Saturday, 21 September 2013

Last of the Time Lords

You know I really really like Doctor Who very much, don't you? And, thanks to Confidential, and DWM, and books like The Writer's Tale, we all know how hard everybody works on the show. To write, design, light, direct, act out, film, edit or score forty-three minutes of this programme, or to do any of the other countless jobs, is to perform a labour of love. I'm so grateful for all of it, for everything that everyone puts in to make Doctor Who the best television show there is.

So much effort has clearly gone into Last of the Time Lords. The scale of it the story, its ambition, is amazing, and the execution is great. But, sorry, it just leaves me cold.

I think it's too much. Everything is hyperextended, the situation stretched so much further than normal: the Doctor turned into a pickled gnome, the Master ruling the Earth for a whole year and preparing for war with the Universe, Martha's mission. It's an extreme story, which is fine, but having pushed on so far, it is difficult to return to normal - either it should have kept going or it should have been gradually inched back into place, perhaps over many episodes. Knowing, as we do, that these events have to be reset makes this timeline false, a dead end. The fix needs to be solid, to be understood instinctively and to feel hard-won. But when it comes it is achieved in just minutes and it feels forced, neither convincing or satisfying. The Doctor's renewal, somehow powered by the happy thoughts of the people of Earth, is awkward magic at best. But I can't cope with the Doctor swaddled in Christ-like imagery, transfigured and floating serenely towards the Master, determined to forgive him. I don't know what sort of reversal would have satisfied me, but I do know that this wasn't it.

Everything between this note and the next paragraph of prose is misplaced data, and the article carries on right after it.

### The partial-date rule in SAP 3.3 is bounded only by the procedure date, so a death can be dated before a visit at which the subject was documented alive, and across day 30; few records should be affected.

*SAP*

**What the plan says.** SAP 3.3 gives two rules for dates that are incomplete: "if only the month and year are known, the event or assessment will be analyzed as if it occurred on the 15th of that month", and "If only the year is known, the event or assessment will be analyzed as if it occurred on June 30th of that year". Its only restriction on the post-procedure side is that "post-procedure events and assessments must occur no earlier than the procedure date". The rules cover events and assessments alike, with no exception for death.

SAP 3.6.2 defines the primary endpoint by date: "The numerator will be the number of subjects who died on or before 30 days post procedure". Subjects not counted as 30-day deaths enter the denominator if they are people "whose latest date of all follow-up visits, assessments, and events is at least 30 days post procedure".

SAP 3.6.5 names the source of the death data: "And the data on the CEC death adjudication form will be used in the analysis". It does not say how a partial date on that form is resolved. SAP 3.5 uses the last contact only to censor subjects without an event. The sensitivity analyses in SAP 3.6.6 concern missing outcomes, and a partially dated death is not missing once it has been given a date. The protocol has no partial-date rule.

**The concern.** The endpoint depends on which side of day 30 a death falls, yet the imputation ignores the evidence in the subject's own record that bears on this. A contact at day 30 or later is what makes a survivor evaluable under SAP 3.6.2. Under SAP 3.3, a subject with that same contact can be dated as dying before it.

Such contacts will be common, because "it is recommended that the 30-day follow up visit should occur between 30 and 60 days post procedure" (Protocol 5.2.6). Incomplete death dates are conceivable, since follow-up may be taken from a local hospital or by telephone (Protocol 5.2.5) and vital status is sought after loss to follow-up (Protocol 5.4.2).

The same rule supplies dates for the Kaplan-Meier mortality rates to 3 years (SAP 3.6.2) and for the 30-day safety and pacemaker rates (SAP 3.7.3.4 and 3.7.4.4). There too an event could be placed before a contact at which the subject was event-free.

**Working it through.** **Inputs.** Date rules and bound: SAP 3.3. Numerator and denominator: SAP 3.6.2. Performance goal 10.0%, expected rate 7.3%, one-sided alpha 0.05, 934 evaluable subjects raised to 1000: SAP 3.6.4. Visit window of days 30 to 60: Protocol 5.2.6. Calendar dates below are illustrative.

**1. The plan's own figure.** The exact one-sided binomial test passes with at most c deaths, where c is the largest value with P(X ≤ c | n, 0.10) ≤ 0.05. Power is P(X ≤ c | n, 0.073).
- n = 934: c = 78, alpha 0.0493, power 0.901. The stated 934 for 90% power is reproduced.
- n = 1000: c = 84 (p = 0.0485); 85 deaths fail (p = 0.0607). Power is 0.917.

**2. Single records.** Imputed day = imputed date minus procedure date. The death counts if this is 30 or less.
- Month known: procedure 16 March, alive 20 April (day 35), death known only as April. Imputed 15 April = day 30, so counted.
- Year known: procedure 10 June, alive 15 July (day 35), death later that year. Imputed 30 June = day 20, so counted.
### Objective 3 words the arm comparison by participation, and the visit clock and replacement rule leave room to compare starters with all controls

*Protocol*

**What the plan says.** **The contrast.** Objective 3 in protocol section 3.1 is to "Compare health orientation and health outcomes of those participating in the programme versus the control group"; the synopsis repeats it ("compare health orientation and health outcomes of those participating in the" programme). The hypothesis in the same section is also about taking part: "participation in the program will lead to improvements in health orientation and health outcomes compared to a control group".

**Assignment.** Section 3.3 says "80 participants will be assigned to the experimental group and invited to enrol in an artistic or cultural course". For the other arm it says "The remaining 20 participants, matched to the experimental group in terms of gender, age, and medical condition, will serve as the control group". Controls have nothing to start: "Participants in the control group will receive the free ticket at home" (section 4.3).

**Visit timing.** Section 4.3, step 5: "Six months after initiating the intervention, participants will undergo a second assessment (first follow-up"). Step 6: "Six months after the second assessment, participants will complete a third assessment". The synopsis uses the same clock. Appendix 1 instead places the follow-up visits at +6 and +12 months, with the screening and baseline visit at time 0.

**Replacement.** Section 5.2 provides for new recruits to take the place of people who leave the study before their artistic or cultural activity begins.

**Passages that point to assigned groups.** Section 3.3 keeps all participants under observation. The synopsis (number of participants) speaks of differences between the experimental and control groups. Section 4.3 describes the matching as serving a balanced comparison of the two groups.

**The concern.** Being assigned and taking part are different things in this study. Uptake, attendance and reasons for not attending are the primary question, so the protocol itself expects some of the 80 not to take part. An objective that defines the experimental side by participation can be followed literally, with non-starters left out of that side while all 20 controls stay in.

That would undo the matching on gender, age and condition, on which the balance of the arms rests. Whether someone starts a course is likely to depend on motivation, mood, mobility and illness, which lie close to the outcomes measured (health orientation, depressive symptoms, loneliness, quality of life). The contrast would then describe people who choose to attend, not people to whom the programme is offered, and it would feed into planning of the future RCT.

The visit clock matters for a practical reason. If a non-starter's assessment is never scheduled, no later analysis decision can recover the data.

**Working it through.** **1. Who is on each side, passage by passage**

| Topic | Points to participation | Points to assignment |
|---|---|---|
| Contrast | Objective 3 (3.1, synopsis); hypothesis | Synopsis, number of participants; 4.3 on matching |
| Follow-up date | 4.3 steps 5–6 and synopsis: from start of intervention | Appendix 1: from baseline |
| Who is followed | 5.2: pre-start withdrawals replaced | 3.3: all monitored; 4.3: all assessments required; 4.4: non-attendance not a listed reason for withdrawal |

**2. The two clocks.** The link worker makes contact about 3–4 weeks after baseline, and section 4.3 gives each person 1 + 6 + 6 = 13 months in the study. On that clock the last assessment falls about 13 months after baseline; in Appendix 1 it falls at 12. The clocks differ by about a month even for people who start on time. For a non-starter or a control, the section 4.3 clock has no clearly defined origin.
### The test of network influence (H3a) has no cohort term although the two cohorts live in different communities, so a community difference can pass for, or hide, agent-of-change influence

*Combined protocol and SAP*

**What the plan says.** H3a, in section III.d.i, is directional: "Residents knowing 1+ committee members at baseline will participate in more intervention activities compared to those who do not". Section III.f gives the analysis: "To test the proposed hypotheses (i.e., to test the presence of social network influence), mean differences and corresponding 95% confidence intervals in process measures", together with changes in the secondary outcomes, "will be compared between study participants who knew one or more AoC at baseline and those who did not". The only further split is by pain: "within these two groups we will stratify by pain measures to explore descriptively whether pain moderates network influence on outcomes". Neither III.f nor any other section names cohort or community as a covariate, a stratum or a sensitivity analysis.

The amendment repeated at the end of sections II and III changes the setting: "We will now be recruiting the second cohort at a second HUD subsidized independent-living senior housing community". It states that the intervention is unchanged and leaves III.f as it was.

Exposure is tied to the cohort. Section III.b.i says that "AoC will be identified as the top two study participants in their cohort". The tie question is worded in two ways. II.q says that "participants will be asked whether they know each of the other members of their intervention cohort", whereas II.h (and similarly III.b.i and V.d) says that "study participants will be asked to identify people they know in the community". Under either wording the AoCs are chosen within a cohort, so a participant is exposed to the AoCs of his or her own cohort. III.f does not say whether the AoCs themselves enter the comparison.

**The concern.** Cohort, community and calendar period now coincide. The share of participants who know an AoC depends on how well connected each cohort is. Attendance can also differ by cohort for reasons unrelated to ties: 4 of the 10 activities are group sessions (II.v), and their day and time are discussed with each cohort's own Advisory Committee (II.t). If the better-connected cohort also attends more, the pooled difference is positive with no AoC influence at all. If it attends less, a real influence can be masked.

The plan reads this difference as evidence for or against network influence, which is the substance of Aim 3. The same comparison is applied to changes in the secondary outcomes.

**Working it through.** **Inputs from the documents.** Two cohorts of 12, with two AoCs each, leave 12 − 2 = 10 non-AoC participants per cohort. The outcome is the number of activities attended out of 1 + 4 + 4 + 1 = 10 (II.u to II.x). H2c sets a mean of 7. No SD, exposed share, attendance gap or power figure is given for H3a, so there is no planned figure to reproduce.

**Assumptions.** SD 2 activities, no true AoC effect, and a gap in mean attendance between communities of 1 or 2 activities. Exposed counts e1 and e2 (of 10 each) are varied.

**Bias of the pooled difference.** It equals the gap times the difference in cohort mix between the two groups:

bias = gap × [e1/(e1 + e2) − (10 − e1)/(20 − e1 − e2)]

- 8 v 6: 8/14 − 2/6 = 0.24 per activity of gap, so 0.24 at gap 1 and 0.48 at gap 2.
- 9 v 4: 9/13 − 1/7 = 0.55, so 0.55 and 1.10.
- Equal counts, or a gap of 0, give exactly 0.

Bah. Enough of that.

For me the great thing about Last of the Time Lords is its emotional heart: Martha's story, how she survived, how she wandered the Earth. It's excellent. She's such a wonderful character, a brilliant companion, and her progress through this series has delighted me. I certainly never disliked Martha, but I wouldn't have said she was one of my favourites before I rewatched this episodes.  Hers is such a subtle storyline compared with the brazen blubbing of Rose's arc, and I think that's what I love about her: she's not brash or showy, she quietly gets the job done. Would she like more attention, especially from the Doctor? Yes, of course. Is he going to say anything about that? Hell no. How beautifully sophisticated. This is part of the reason that she is doomed to remain overshadowed by Rose. Another is that Rose has been more or less haunting the show ever since Doomsday: she's name-checked in half (seven out of fourteen) the episodes of Series Three. Considering she's going to bloody turn up again in Partners in Crime, it's like she has never left!

Bah! Enough of that too.

The boys absolutely loved this of course, and it garnered another ten from Chris. They were really struck by the relationship between the Doctor and the Master, especially the Doctor's emotional reaction to the latter's death. It is intense, and there's no doubt that Tennant is excellent at this sort of stuff, but - bah! Let's just move on shall we?


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